Persuasion Theory

Persuasion is something that happens every second. Even that statement is a form of persuasion to those who read it. On a daily basis, I’m subjected to persuasion from advertisements on billboards and television to even school textbooks. A simple argument in my large family involves persuasion. My understanding of persuasion as a whole is that it is a form of communication that serves to convince other people of either buying something or believing something. Persuasion can range from an ad that says “Must buy!” to peer pressure. Like our textbook highlights, persuasion can be considered a type of art. Everyone is susceptible to persuasion at times but no one falls for it every time. Each person has their own beliefs and, sometimes, even the most convincing persuasion cannot sway someone to change their mind. But, other times, the most moving persuasion can change somebody’s mind. And a “moving” persuasion does not necessarily mean persistent and excessive. It could simply mean having all the facts to back it up, or maybe being someone or some company that a person trusts.

The fact is, since persuasion is everywhere and everyone is susceptible to it, it plays an enormous role in the functioning of our society. With this large role comes a responsibility that plays into its relationship with ethics. For one, persuasion shouldn’t be a lie. An example of this is false advertising to receive more sales. Lying to sell a product and earn more profit is immoral. Not only that, but many times people are simply not interested in changing their beliefs. Even more so, some people may go as far as insulting others’ opinions in order to convince someone else of their own beliefs.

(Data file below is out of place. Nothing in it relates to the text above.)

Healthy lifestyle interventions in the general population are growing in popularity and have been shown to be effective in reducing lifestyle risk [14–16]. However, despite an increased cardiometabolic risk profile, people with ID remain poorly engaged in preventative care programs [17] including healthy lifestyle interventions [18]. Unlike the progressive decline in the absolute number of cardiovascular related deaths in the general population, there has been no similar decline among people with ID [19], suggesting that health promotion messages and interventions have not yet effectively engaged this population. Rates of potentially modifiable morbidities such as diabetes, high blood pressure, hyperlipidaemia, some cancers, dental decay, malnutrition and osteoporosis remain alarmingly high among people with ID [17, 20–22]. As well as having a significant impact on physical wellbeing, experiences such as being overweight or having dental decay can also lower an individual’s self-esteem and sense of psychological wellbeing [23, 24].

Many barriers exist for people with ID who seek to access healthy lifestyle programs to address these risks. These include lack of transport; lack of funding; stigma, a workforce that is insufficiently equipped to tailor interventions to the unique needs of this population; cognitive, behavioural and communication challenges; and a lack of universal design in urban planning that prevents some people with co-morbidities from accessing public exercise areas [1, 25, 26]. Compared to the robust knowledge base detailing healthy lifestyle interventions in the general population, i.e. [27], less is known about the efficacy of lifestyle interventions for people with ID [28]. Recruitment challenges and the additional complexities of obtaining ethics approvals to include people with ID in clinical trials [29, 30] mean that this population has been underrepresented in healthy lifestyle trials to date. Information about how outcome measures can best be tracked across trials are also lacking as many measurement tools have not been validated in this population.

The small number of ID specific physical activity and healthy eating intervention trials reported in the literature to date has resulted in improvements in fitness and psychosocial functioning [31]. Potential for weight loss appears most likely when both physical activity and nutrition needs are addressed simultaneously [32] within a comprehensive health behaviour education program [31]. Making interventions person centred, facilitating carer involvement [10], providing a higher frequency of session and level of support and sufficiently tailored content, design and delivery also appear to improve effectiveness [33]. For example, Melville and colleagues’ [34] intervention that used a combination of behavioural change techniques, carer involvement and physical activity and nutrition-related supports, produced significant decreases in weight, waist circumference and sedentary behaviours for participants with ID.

As a form of communication, persuasion can be beneficial and detrimental. When used ethically it can be beneficial for both the persuader and the persuaded, but when used unethically it can become a trap that forces another person into something that he or she would not normally want. In the end, it’s best to be aware of the persuasion and to focus on the benefits because it can be something really valuable. Not only does it allow someone to voice their own opinions, but it connects people together and spreads many valuable ideas or beliefs.

Pullman’s Introduction IW

After reading the “Introduction” to George Pullman’s Persuasion,  one section I found particularly interesting was the “Self Awareness” section. Pullman highlights the significance of the rhetorical processes in establishing personal beliefs. I found this to be the most interesting point because I have often found myself believing in things strongly, but not understanding how I got there. In return, when I have tried to argue or persuade these said beliefs to someone else, I can never seem to fully convey why I believe it and why he or she should too. This leads me to feel irrational and, like Pullman states, less “credible.” Similarly, when I can trace the rhetorical processes of my beliefs, I find I am a much stronger persuader and more confident in my beliefs. Additionally, in today’s times with the current onslaught of political messages and media in everyday life, self-awareness becomes even more vital. In a controversially charged society, the importance of self-awareness does not end at one’s own awareness of his or her beliefs but the awareness of persuasion all around. Not everyone who spreads their beliefs understands their rhetorical process. This is especially concerning with those in professional or higher positions who can persuade or argue their beliefs to others daily. That is something that is difficult about persuasion that Pullman also touches on. Persuasion influences everyone and everyone has their own beliefs. It’s something that is impossible to escape which makes awareness of one’s self and awareness of others all the more important.